I say that perhaps the wording makes a difference and that reminds me to mention why there’s an image of two oranges on this post. Well, following on from seeing my Surgeon at the beginning of the month he wrote to me to give me an update on what’s what and to report his findings. During my physical examination at this appointment we discussed how well I’d healed, what my scarring was like and any changes to that area from surgery and radiation. We talked about the sharp breast pains that come at odd times and last for a short while and then dissipate and that they are ongoing effects of radiotherapy as the nerve endings recover. I ignored the part where he said that some women report that they have these for up to ten years; that is NOT going to happen. He also chatted about changes to skin texture from radiotherapy and that he’d noticed that I have evidence of this around the tumour site and in other areas. Fair enough gov, guilty as charged.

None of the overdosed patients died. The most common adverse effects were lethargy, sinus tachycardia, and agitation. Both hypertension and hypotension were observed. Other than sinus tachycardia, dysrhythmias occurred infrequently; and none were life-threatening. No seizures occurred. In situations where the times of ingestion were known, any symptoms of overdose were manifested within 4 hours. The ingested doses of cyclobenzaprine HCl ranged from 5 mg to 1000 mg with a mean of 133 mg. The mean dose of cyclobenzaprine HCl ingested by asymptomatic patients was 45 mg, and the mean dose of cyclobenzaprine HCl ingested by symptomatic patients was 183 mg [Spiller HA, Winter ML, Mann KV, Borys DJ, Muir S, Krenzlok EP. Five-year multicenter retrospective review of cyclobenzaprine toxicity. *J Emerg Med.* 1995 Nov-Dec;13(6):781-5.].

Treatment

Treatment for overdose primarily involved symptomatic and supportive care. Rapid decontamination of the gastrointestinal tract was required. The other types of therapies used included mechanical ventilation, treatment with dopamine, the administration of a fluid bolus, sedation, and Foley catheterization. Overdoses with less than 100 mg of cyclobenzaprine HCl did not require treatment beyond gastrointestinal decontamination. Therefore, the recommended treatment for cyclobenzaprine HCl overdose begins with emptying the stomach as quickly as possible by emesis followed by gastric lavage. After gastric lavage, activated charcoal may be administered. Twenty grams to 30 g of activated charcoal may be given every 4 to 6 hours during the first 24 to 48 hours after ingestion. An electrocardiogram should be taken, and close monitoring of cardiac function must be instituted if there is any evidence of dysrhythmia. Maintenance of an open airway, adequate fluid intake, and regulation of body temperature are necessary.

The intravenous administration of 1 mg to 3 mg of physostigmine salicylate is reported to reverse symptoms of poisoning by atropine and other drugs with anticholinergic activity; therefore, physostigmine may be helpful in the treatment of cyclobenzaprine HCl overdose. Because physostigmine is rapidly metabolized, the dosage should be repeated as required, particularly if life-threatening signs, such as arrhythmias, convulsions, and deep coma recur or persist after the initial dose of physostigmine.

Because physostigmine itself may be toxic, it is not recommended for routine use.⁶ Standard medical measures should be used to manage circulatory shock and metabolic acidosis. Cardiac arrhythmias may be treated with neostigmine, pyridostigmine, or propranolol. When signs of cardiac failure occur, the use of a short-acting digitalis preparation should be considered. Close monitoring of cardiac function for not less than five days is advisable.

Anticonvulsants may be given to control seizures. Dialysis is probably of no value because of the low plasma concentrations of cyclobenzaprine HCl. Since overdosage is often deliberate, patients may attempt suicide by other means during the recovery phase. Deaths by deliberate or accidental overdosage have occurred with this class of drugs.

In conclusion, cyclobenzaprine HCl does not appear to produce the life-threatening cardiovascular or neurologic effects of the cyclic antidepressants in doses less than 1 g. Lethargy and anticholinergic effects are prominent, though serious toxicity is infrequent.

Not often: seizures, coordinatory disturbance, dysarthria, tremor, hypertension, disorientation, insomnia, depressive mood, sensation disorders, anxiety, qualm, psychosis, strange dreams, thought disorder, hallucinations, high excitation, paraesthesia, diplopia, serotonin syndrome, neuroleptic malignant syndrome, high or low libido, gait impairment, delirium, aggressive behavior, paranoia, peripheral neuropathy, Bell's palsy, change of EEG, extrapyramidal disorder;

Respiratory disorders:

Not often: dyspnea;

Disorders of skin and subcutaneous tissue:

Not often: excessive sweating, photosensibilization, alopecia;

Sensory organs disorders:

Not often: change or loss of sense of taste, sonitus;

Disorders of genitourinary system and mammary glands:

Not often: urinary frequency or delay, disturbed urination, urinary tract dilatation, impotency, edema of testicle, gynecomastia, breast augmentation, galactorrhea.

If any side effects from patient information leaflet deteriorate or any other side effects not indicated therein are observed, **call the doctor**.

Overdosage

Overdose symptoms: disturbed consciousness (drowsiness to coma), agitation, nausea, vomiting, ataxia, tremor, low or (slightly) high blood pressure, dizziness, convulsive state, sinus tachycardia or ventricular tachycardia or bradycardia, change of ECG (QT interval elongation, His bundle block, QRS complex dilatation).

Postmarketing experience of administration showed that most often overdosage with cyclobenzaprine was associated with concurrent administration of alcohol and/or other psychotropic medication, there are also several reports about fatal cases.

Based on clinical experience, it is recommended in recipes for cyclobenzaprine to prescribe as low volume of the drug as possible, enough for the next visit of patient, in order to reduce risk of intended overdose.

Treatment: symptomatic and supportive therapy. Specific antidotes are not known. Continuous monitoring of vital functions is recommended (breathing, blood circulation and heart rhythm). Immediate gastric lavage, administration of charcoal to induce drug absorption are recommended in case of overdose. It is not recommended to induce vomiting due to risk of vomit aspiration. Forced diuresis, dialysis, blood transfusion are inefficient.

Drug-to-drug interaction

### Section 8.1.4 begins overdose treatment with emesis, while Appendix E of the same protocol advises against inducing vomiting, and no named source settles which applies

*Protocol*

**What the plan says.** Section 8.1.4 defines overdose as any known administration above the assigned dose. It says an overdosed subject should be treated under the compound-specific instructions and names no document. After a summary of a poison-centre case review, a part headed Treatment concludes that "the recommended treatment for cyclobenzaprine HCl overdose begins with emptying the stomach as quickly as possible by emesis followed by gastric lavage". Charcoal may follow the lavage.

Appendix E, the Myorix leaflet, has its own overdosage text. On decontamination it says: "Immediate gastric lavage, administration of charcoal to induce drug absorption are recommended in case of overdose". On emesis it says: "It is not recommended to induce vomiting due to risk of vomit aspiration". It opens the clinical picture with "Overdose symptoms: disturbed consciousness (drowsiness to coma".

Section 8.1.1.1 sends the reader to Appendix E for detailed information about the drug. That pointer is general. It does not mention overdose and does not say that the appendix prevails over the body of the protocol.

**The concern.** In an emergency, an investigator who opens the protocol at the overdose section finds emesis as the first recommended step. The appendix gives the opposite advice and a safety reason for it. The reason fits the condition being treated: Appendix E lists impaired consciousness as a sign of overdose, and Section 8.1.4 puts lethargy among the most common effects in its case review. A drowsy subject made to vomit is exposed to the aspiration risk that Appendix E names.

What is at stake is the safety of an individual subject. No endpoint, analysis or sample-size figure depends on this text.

In his letter he’s made reference to this and I quote “There is some post radiotherapy change with some peau d’orange. …..” Translated it literally means orange skin and is caused by some cutaneous lymphatic edema thanks to the zapping. It may be a permanent fixture or it might over time become more peachy, either way it’s not a huge problem just something to keep an eye on. I know that peau d’orange is the medical term used for this but it brightened my day anyway as the thought of the alternative “There is some post radiotherapy change with some orange peel ….” would surely have not sounded as intriguing. Thankfully although the skin is still slightly red/pink we’re not talking l’orange d’essex; now that would be concerning………..(for those of you not familiar with this term it refers to the odd shade of orange that most people with fake tans seem to go- just their faces mind you, not their necks, arms, or rest of their bodies).
Anyway back to my question- how could we shift people’s thinking about mammograms?